On the individual level, equal rights to Ikedife encapsulate the significant context of social justice defined as “justice in terms of the distribution of wealth, opportunities, and privileges within a society”.
The various Declarations of Rights mentioned above as well as the Nigerian constitutionally mandated Fundamental Objectives and Directive Principles of State Policy include economic, social and cultural rights such as right to and security of employment, right to health care, right to education, right to social welfare and security, freedom from discrimination, equal opportunity and government accountability.
In 1941 on the wake of Hitler’s unfolding World War II, President Franklin D. Roosevelt, in an address that later came to be known as the Four Freedoms Speech, proposed four fundamental freedoms that people everywhere in the world ought to enjoy, as: the freedom of speech and expression, the freedom to worship God in their own ways, freedom from want and freedom from fear.
Roosevelt may have intended to rouse some Americans from their naïve disposition to neutrality in the face of a fast approaching cataclysm, but he ended up providing an instructive context and perspective to equal rights and social justice.
The Vienna Declaration and Programme of action pointed out in 1993 that “poverty inhibits the full and effective enjoyment of human rights”
A poor person not availed the necessary tools of education, training, healthcare; etc would have been denied equal rights to social wellbeing.
Governments under the social contract principle bear the bulk of responsibility for the provision of social justice to its citizens. Yet humanitarianism and voluntarism behoove the better-off members of the society to help the less fortunate, as Ikedife would say “onye aghana nwanne ya” (Brotherhood and fraternity).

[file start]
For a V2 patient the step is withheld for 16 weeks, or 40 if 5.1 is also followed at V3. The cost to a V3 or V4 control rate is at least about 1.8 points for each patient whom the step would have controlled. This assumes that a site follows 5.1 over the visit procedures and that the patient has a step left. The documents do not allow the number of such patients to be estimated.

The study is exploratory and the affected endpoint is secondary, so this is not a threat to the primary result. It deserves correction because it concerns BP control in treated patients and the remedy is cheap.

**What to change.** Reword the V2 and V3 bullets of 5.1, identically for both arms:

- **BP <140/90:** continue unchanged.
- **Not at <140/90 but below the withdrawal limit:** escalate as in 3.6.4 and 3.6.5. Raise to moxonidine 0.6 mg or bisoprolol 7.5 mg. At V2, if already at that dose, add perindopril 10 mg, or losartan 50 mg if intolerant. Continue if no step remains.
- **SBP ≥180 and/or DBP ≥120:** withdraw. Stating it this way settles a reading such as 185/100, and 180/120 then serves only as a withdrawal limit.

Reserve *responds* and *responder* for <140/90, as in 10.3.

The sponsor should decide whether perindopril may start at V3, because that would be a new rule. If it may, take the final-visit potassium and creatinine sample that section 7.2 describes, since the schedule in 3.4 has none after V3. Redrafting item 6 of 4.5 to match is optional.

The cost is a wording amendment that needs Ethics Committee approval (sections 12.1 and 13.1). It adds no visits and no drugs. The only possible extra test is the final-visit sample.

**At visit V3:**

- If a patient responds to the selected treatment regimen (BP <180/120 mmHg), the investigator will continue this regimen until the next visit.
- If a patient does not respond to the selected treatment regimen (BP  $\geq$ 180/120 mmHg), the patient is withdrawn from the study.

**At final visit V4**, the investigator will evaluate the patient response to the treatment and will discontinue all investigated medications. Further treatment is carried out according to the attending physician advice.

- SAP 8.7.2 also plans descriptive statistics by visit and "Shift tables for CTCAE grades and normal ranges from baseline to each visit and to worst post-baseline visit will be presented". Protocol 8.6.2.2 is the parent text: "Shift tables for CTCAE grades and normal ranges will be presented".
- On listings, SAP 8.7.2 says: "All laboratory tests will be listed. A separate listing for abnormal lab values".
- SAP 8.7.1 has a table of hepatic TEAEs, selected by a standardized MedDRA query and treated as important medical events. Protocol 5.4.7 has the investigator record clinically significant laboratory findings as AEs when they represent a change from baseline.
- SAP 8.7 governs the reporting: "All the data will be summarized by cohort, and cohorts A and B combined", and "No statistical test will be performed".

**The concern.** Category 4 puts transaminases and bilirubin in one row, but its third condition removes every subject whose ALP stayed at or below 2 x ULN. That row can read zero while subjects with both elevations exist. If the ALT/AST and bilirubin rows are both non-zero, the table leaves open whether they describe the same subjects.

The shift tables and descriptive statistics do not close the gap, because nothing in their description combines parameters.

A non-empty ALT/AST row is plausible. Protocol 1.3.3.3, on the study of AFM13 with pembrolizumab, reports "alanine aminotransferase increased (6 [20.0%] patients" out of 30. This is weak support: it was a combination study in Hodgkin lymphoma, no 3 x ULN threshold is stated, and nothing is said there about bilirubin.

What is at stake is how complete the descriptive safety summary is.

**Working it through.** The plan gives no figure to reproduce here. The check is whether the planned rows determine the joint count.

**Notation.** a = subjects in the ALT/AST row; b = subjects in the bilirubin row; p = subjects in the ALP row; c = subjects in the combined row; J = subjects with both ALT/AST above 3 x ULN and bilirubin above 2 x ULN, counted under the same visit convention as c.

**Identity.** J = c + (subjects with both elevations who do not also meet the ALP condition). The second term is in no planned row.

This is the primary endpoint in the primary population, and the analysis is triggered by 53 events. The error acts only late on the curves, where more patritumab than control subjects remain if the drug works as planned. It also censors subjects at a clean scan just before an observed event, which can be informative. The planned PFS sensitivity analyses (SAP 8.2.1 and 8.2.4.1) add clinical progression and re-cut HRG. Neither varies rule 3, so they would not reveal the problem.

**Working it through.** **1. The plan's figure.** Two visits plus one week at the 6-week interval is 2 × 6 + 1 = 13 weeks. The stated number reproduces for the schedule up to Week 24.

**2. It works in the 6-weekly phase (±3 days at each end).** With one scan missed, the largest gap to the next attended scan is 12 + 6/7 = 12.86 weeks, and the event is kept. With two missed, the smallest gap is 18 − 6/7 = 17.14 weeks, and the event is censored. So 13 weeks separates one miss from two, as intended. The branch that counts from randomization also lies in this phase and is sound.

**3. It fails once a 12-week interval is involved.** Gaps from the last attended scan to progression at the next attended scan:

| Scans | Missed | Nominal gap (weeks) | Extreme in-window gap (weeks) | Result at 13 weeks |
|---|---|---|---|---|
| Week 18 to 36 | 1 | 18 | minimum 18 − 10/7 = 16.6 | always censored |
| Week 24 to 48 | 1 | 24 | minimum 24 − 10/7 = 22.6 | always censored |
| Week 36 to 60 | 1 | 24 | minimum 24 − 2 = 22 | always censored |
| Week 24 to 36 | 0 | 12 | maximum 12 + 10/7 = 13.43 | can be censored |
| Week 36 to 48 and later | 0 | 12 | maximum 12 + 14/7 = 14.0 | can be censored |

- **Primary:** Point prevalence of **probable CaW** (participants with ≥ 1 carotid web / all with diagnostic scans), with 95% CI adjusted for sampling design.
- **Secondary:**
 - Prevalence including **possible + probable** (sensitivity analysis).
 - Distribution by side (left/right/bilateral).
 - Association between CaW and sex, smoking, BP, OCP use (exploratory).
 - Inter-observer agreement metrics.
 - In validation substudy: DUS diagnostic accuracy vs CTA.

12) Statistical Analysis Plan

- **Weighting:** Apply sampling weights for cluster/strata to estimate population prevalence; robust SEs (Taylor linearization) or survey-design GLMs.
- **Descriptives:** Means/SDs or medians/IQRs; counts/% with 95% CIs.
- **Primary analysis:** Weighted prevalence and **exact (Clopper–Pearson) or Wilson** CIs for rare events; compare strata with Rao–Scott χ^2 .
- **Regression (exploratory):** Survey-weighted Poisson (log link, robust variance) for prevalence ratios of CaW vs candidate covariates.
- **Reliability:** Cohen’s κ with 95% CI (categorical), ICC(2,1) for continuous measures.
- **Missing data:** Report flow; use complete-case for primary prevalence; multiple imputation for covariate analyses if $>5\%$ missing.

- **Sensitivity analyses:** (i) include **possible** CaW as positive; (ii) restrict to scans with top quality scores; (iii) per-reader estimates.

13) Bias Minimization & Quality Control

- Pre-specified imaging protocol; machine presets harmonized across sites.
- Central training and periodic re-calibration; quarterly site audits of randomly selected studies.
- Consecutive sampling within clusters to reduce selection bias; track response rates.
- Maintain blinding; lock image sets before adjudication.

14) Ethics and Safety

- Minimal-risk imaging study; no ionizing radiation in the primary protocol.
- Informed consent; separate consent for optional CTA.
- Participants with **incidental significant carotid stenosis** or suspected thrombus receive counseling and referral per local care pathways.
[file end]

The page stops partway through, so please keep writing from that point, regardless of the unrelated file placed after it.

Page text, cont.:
To Ikedife equal rights for the group pertain mainly freedom from discrimination and equal opportunity.
In the classical Greek antiquity, Athenian democracy is said to have developed accidently by Cleisthenes taking the ordinary people (demos) into his own group during his struggle for power with Isagoras, backed by the Spartans.
Fortunately, Cleisthenes and the demos prevailed and having tasted power, participation could no longer be taken away from the people going forward. The ensuing democracy was discriminatory excluding all except adult male citizens.
Over millennia democracy evolved in fits and starts and it is yet to fulfill its promise of providing equal opportunity for participation of peoples in the political process of the polity.
In America supposedly the beacon of democracy, women achieved suffrage only in 1920 with the adoption of the 19th amendment to the United States Constitution. And despite the passage of voting rights act in 1965, poor African Americans and minorities are still struggling to vote unhindered. Women and minorities in America and world over are even more denied of equal opportunity to political and bureaucratic positions, equal pay for equal work, access to education, and academic positions.
Nigeria has fared much worse in affording equal opportunity to the female gender and minority ethnic groups.
Ikedife was rankled that nearly sixty years since Nigerian independence, Ndi Igbo a majority tribe is yet to produce the head of government or executive president of the nation, wheras the other two majority tribes have had two to three turns each at the headship of federal government.
The fact that Ndi Igbo have perennially been excluded from the headship of Nigeria’s security infrastructure was also of much concern to Ikedife.
He felt that the exclusion of any group whether ethnic, gender, or religious must stop if the government desired to continue to enjoy the consent of all Nigerians.
A founding member of the National Party of Nigeria (NPN), Ikedife was appointed and served as the presidential liaison officer to President Shehu Shagari.
A peer, friend and personal confidant of Dr Alex Ekwueme, Shagari’s vice president, Ikedife was frustrated by the coup d’état that brought to an end Shagari’s second term government just a few years to Ekwume’s expected election to the presidency. He felt that this was the nearest an Igbo man came to the headship of the Nigerian government.